Saras reflections

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Even though the term blended learning is frequently used, there is ambiguity about what it actually means (Oliver and Trigwell 2005). While some researchers have discussed the problems with such ambiguity of definitions (Oliver and Trigwell 2005) others have raised such ambiguity and the fact that it means different things to different people, as the untapped potential of blended learning (Driscoll 2002). Using an inclusive conceptualization, blended learning can be labeled as all types of education that combine some aspect of face-to-face and computer-mediated instruction (Hrastinski 2019).

Some practitioners and researchers, talk about traditional face-to-face teaching and computer mediated teaching as two archetypal learning environments. There is a reason for that. Traditionally, these two environments have addressed the needs of different audiences through the use of different interaction methods. For instance, traditional learning has offered high fidelity environment with person-to-person interaction in a live synchronous surrounding while computer-mediated learning, such as distance learning have offered low fidelity with learning-materials interactions that typically occurred in an asynchronous environment (Graham 2006). This is mainly due to what have been technically possible and technology that have been available for consumers. However, due to technological innovation and digital developments these two separated archetypes of learning environments have got closer and closer and it can be argued that they not only overlap, but that during the pandemic the computer mediated teaching gained the upper hand. With the technology of today, communication technologies now allow us to have synchronous distributed interactions that occur in real-time with close to the same levels of fidelity as in traditional environments (Graham 2006) and video call platforms such as teams and zoom facilitate online human interactions.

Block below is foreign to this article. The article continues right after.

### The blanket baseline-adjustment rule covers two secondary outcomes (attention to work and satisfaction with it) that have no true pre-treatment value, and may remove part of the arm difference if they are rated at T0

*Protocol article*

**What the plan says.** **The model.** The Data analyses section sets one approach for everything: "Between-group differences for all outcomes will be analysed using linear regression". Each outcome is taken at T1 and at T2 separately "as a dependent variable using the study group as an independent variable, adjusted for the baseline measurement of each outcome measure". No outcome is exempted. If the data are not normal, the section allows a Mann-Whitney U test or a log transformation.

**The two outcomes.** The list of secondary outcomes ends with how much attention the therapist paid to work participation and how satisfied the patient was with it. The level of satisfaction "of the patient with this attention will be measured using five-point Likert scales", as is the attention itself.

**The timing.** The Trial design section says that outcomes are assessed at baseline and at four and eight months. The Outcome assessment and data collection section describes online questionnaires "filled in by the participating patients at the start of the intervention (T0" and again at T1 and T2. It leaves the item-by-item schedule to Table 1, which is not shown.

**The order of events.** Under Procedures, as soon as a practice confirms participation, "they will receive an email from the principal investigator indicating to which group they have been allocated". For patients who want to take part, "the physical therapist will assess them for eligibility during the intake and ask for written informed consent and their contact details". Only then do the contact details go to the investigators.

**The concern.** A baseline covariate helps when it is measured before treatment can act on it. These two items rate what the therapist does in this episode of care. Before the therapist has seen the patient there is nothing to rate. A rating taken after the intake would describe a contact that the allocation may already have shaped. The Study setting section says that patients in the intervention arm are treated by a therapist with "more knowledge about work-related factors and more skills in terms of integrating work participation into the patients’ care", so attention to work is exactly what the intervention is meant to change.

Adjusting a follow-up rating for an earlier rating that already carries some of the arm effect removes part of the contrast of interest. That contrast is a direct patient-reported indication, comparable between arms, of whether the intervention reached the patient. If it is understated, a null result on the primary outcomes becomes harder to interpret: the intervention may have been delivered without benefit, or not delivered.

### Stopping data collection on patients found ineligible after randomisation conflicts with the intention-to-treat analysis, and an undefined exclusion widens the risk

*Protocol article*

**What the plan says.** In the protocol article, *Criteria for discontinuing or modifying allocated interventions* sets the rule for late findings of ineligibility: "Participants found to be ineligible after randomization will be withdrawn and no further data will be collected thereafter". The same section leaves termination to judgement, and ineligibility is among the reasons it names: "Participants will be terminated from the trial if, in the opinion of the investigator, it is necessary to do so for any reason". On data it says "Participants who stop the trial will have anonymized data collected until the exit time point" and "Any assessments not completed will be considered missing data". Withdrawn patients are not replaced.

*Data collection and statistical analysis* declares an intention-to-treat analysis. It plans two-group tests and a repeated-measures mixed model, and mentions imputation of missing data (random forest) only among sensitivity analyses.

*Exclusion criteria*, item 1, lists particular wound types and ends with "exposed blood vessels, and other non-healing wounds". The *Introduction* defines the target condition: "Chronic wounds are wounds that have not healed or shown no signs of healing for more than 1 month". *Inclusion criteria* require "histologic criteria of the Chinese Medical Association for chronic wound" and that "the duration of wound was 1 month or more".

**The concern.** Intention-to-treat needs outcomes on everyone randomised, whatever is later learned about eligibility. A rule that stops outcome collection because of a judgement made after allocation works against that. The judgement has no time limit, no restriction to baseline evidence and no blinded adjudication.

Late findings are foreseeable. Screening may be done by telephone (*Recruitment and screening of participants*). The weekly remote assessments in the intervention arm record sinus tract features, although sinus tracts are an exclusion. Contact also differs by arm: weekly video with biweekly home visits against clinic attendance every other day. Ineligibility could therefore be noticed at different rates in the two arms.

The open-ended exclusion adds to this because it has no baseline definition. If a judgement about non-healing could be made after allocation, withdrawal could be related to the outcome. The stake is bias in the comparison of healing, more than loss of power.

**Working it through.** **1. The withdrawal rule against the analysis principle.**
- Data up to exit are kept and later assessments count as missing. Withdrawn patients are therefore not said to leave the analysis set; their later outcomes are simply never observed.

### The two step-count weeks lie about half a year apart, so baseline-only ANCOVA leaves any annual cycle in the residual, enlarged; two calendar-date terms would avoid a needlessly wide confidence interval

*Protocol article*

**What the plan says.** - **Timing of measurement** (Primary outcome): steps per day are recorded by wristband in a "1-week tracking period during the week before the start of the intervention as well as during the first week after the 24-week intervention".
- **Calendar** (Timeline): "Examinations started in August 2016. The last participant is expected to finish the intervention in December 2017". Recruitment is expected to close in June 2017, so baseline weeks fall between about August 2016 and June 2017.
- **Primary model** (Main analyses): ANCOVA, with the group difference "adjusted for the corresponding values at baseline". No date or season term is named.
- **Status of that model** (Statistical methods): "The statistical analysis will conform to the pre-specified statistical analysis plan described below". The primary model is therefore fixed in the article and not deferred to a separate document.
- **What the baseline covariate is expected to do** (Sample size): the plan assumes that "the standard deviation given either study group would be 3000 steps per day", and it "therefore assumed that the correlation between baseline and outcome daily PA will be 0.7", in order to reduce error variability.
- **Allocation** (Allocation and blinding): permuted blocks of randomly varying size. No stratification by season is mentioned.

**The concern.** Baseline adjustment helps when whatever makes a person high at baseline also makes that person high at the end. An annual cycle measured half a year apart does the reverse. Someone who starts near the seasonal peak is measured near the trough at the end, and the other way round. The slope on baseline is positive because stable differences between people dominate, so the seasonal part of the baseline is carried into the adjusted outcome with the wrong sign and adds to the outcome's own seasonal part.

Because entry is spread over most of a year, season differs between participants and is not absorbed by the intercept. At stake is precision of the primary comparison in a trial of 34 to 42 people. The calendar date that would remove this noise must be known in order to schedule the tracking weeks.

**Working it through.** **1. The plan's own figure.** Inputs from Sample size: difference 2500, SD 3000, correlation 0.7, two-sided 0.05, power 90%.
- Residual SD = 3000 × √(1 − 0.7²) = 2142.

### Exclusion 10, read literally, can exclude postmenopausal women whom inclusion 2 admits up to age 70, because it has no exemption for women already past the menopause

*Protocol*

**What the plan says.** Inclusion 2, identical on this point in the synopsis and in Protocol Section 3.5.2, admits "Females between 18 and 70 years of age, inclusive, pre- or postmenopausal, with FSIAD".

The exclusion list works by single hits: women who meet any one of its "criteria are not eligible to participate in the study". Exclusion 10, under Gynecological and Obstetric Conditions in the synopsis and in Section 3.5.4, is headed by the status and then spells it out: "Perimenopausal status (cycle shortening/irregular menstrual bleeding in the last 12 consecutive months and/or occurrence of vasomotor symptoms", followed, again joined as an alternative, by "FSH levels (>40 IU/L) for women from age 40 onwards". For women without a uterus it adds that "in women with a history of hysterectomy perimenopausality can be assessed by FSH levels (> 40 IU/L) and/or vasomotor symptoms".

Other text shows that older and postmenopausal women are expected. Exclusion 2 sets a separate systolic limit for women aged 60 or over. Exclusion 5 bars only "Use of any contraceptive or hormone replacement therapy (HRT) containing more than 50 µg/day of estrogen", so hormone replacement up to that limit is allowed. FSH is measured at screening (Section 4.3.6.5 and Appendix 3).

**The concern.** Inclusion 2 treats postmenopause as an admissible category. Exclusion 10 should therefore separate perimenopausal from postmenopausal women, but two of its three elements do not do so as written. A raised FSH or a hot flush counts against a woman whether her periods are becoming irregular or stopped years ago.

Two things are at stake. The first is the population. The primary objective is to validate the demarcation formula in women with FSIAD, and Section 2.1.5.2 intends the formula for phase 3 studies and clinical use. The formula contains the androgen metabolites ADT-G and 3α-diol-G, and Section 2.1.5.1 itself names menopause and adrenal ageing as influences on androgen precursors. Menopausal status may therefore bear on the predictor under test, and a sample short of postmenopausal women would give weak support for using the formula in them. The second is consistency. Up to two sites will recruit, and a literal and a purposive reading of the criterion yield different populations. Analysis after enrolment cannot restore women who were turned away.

So today, when the different dimensions of interaction in traditional teaching and online teaching are getting closer and closer to each other, the concept of blended learning and the use of such is not paradigmatically challenging. Rather, very broadly conceptualized, all types of education today can be described as blended learning. However, in order to be able to use different conceptualizations of blended learning to develop our learning environments, it is important to recognize the various types. In a review, Hrastinski (2019) raise five various conceptualizations of blended learning where each of the conceptualizations have different focus. For instance, (1) digital classroom conceptualization focus on digital tools used in the classroom, (2) the synchronous conceptualization focus on including distance students into the face- to face interaction through digital technology, (3) the quantity conceptualization focus on how many percentage of the course is given online and how much in a traditional face-to face manner, (4) the quality conceptualization focus on thoughtfully integrating benefits of face-to-face and online learning to improve quality, (5) and finally, the inclusive conceptualization that very broadly include all types of education that include a combination of face-to-face and computer-mediated learning. 

So should we just pick one conceptualizations and get started? Moskal et al. (2013) argue that for an institution to succeed in blended learning we must have a sense of what goals and outcomes we are aiming for. Is the focus to increase teacher efficiency and decreasing resources? Or is it the pedagogy and learner centric approach that is ion focus and should be improved? Or maybe is it to be able to offer students flexibility and convenience? Moskal et al. (2013) argue that a successful blended learning program requires alignment in all of these questions. There is no “one best model” for blended learning but most institutions can reach success with any concept, as long as there is a reliable, robust infrastructure for support and planning (Moskal et al. 2013). 

References

Driscoll, M. (2002). Blended learning: Let’s get beyond the hype. e- Learning, 1(4), 1–4. 

Graham, C. R. (2006). Blended learning systems. The handbook of blended learning: Global perspectives, local designs, 1, 3-21.

Hrastinski, S. (2019). What do we mean by blended learning?. TechTrends, 63(5), 564-569.

Moskal, P., Dziuban, C., & Hartman, J. (2013). Blended learning: A dangerous idea?. The Internet and Higher Education, 18, 15-23.

Oliver, M., & Trigwell, K. (2005). Can ‘blended learning’ be redeemed? E-learning and Digital Media, 2(1), 17–26. 

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